What’s required to move forward is a collective responsibility and a nurturing of hope, to be sure that the passion of these young people is not led astray.

    We owe that to these young riders.

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    The Crowd Says (3)

    • January 27th 2013 @ 9:31am
      Kasey said | January 27th 2013 @ 9:31am | ! Report

      Despite the mess of the Armstrong fiasco, cycling is booming, large crowds have turned out for all stages of the TDU? Why? It could have something to do with the fact that the whir of the peloton is a magical experience and it links to something we can all do even if it is as a slower pace – ride a bike. For the 10th straight year, more cycles were sold in Australia than cars. there were 6,500 participants in the Bupa Community Challenge Tour riding various distances over stage 4 including many brave souls who completed the entire 127km distance that the pros do. With my family interstate on holidays, I enlisted a couple of friends to be my support crew for the day…all the way home to Adelaide from Tanunda they were raving about the atmosphere in Tanunda and how much fun they had, they are all seriously considering buying a bike and participating in the shorter distance rides next year. Cycling is a magical thing to experience live especially if you participate in the activity yourself and the pro sport is bigger than a handful of disgraced ex-cyclists.

      Cycling moved past the Festina affaire at Le Tour, it moved past Operation Puerto and it will move past Armstrong to continue its growth. If the Herald Sun Tour and Melbourne-to-Warnambool races can attain a higher UCI status as is rumoured, it will only add further impetus to the sport’s growth in this country.

      Team Uni-SA is a thrown together team for the TDU with young up & comers and they have been exuberant in their efforts this week, they are the future Australian stars of Australian team GreenEdge and/or the National squad for the Olympics. Aussies love cheering for other Aussies taking on the world, this is now happening and with massive participation numbers, the junior base is out there.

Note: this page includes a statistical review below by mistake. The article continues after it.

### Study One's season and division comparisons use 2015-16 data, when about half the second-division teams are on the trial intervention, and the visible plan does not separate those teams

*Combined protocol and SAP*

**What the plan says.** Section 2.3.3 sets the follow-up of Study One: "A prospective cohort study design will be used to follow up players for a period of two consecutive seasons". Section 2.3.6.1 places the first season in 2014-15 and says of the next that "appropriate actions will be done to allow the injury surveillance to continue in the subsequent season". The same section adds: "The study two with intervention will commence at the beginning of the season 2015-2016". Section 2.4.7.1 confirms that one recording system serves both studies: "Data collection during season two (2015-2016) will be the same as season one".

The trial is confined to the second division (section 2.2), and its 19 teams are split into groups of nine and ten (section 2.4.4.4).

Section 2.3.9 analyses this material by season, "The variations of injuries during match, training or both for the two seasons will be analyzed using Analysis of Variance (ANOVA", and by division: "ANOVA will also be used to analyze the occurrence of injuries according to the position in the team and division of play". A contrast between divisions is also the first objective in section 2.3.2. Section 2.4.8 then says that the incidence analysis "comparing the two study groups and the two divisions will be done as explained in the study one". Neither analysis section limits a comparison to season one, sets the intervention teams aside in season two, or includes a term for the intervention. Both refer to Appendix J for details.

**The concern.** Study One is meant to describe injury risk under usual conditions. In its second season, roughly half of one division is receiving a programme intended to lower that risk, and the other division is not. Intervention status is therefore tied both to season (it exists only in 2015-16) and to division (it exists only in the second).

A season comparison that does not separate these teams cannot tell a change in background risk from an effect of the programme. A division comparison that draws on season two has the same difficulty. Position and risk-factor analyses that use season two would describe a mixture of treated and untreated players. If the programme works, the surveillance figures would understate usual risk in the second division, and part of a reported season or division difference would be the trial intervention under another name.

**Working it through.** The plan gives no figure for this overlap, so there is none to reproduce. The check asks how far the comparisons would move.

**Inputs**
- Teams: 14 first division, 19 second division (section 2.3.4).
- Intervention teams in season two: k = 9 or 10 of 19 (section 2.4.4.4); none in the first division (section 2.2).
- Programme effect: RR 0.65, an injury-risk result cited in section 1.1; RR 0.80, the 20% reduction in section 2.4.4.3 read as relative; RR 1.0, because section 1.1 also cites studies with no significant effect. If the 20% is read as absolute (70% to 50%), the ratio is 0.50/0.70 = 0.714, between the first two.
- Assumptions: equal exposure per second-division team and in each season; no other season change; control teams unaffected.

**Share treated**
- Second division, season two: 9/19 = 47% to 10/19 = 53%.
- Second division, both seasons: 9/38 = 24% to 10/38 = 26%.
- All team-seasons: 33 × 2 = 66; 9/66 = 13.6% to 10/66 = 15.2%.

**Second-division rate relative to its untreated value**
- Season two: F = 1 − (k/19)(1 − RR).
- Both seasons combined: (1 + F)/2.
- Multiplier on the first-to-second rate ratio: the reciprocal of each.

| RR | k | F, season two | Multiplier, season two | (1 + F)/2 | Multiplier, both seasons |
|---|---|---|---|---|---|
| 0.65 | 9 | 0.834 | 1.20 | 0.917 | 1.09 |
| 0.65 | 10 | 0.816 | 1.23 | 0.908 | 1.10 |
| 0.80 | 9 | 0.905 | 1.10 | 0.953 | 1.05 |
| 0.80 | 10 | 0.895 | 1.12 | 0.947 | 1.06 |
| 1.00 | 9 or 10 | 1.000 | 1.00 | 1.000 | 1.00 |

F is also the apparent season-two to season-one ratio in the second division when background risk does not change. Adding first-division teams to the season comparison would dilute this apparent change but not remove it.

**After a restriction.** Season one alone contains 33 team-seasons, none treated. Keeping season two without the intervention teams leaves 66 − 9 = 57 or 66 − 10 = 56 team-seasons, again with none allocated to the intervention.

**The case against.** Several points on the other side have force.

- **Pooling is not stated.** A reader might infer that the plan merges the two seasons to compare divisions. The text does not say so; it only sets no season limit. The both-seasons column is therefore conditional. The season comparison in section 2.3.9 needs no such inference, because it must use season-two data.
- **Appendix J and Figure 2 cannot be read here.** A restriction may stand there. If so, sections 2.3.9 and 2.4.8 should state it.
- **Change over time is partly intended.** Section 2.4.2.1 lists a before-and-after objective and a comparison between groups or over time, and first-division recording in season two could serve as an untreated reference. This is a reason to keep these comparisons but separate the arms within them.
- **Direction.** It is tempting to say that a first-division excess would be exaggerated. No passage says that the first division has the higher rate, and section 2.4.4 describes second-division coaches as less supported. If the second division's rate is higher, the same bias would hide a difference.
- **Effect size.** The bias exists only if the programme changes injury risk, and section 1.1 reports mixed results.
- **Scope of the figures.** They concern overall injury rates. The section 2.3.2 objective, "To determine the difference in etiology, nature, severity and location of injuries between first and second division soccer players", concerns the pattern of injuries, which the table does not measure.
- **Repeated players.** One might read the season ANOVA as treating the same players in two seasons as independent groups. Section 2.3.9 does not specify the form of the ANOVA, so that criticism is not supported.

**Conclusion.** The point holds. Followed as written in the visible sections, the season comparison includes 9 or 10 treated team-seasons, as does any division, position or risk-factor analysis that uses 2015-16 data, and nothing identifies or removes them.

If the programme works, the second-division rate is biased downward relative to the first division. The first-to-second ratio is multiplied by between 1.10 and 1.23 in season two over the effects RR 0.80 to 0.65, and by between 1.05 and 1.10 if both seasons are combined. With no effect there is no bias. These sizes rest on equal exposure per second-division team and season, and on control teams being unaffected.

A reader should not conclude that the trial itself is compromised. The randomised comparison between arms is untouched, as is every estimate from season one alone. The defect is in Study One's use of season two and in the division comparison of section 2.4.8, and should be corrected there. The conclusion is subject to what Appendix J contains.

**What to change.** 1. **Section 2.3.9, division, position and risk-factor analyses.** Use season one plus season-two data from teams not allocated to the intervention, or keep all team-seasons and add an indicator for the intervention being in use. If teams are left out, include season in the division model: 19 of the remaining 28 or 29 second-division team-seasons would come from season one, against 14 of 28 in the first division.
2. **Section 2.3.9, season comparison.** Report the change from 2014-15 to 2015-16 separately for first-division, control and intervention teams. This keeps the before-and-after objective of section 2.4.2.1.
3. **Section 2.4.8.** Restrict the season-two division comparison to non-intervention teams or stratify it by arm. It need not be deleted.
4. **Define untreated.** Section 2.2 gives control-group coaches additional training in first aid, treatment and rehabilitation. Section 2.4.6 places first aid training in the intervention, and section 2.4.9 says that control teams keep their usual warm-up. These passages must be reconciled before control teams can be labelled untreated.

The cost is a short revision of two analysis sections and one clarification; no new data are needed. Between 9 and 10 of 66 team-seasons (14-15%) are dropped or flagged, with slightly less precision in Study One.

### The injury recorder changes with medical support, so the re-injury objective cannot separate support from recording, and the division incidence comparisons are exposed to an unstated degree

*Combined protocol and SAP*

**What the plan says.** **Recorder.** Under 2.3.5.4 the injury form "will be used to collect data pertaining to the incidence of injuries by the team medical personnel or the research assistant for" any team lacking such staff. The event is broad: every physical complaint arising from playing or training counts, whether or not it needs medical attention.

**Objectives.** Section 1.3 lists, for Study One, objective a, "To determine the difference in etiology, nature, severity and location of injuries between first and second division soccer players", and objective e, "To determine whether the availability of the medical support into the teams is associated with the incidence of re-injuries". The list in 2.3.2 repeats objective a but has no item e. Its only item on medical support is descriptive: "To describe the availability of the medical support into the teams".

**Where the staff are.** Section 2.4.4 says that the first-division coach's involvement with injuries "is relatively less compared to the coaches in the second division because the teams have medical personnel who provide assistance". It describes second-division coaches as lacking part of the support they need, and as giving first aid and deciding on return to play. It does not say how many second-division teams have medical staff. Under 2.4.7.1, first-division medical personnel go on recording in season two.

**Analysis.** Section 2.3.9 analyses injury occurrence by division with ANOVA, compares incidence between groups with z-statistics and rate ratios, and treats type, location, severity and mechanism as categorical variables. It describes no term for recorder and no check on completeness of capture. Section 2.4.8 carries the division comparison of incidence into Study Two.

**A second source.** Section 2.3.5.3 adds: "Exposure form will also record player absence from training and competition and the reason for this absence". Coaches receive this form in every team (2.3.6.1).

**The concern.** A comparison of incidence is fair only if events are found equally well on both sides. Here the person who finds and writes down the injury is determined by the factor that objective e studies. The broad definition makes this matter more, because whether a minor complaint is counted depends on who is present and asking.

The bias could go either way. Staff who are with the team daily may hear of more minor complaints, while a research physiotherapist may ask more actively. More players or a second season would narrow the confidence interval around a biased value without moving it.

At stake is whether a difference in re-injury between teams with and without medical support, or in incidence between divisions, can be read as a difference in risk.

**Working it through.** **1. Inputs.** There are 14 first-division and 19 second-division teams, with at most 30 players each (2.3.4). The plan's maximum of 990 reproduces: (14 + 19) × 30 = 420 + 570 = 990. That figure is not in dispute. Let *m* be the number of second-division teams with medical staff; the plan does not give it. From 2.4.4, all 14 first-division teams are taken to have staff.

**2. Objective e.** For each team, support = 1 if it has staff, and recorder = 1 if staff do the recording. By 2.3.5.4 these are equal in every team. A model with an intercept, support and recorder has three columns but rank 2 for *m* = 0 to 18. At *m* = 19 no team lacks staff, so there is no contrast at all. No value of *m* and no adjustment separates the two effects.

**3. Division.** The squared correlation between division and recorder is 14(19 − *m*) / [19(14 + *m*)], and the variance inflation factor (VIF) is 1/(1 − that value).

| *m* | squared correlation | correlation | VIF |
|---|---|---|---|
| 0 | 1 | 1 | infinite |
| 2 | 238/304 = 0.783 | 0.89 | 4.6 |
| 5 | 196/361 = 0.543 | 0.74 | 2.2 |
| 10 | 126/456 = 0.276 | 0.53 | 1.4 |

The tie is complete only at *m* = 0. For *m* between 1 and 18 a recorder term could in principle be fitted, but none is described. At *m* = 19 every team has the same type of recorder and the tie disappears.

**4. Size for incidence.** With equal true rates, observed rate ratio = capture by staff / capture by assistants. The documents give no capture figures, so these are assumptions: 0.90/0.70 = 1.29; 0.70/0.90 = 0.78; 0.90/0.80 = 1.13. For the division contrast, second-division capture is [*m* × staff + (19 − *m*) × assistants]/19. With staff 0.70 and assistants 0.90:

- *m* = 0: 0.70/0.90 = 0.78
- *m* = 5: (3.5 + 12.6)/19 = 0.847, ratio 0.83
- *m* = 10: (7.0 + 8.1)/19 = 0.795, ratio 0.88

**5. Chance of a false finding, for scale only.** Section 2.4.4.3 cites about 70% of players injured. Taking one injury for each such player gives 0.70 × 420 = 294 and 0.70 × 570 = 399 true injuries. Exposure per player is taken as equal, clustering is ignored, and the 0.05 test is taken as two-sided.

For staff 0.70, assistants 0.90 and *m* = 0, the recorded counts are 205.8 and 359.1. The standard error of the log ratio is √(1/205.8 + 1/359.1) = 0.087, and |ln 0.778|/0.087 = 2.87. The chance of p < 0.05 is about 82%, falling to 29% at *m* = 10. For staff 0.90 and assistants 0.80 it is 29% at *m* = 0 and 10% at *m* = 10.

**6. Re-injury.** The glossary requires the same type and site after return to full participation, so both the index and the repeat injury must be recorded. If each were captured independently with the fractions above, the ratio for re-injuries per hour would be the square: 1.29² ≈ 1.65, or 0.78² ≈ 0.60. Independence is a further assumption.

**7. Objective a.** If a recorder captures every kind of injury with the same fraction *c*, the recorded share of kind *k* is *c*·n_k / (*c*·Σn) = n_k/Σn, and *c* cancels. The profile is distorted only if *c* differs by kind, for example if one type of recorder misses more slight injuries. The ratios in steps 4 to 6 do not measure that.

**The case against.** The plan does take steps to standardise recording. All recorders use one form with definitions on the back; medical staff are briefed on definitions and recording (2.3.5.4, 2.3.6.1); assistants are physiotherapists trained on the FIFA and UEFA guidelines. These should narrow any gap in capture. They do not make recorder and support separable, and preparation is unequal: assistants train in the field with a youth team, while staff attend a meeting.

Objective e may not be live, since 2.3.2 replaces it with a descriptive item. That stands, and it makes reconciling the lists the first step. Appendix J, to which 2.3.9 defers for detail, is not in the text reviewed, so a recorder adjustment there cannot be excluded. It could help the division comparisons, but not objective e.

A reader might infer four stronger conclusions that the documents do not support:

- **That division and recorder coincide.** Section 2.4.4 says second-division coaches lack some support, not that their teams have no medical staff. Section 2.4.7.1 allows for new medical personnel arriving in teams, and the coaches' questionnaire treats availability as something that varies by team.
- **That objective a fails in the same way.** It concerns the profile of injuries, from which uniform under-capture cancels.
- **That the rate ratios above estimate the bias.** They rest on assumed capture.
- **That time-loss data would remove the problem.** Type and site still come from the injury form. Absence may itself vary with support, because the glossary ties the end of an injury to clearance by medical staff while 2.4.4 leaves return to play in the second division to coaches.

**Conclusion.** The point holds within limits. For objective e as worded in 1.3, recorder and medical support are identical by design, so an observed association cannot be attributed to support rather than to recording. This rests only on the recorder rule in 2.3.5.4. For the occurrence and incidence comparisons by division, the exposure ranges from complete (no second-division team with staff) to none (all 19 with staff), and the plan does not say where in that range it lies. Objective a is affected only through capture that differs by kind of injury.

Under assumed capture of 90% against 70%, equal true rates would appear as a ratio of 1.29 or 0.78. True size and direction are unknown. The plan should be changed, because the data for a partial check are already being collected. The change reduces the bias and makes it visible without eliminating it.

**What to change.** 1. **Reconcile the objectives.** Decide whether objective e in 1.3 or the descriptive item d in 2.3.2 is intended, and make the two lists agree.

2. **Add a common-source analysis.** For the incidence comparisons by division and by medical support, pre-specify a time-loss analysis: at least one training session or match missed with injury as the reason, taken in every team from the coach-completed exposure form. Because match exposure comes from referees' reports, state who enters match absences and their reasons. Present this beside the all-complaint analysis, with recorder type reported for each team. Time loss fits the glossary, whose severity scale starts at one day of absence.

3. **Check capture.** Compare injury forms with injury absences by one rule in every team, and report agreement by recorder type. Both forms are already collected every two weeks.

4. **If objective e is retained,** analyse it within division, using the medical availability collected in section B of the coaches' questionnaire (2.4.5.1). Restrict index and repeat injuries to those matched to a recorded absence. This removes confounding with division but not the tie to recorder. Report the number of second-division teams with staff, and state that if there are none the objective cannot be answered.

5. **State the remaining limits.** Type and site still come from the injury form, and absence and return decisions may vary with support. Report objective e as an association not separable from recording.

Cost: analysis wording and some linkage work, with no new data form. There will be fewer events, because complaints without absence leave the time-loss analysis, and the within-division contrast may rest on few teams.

Road cycling is but one path to sporting glory…there are mountain bikers/track cyclists dreaming of Olympic Gold, and this is all positive for the sport of cycling as a whole.

      Cycling as with baseball lends itself well to the art of film making, I too hope this movie gets through post-production soon. I would love to go and see it.

    • Columnist

      January 27th 2013 @ 4:03pm
      Lee Rodgers said | January 27th 2013 @ 4:03pm | ! Report

      Well said Kasey, and well written Jose, I will look out for that film!

      When you say ‘sporting glory’ Kasey, it struck me that the sport (pro cycling) right now is so far from glorious, in its present incarnation. But the people that just go and ride every day, every weekend, up glens, down valleys, over moors and through deserts, they are the real winners. Just loving riding your bike, that in itself delivers a certain ‘sporting glory’…

      Great to see more Africans getting into the sport too, just hope the UCI develops the sport with a mind to sustainability there, rather than an eye out for a fast buck…

    • January 28th 2013 @ 6:21pm
      Velokhaya said | January 28th 2013 @ 6:21pm | ! Report

      Pro-cyclist Songezo Jim is indeed an inspiring rider and someone worth watching – and we should know. For many years he was a member of our organisation, the Velokhaya Life Cycling Academy, which is a non-profit organisation that uses cycling to give children from disadvantaged communities in South Africa the skills and the opportunities to make a success of their lives, both on and off the bike. Songezo Jim is one of the many hard-working, dedicated and passionate former Velokhaya riders who have become champions and we hope that Velokhaya – which was founded 10 years ago, in 2003 – will, with the support of the donor community, be able to develop even more African cycling stars in the years ahead. Please visit to read more about the work we do. You can also LIKE us on Facebook and follow us on Twitter @Velokhaya.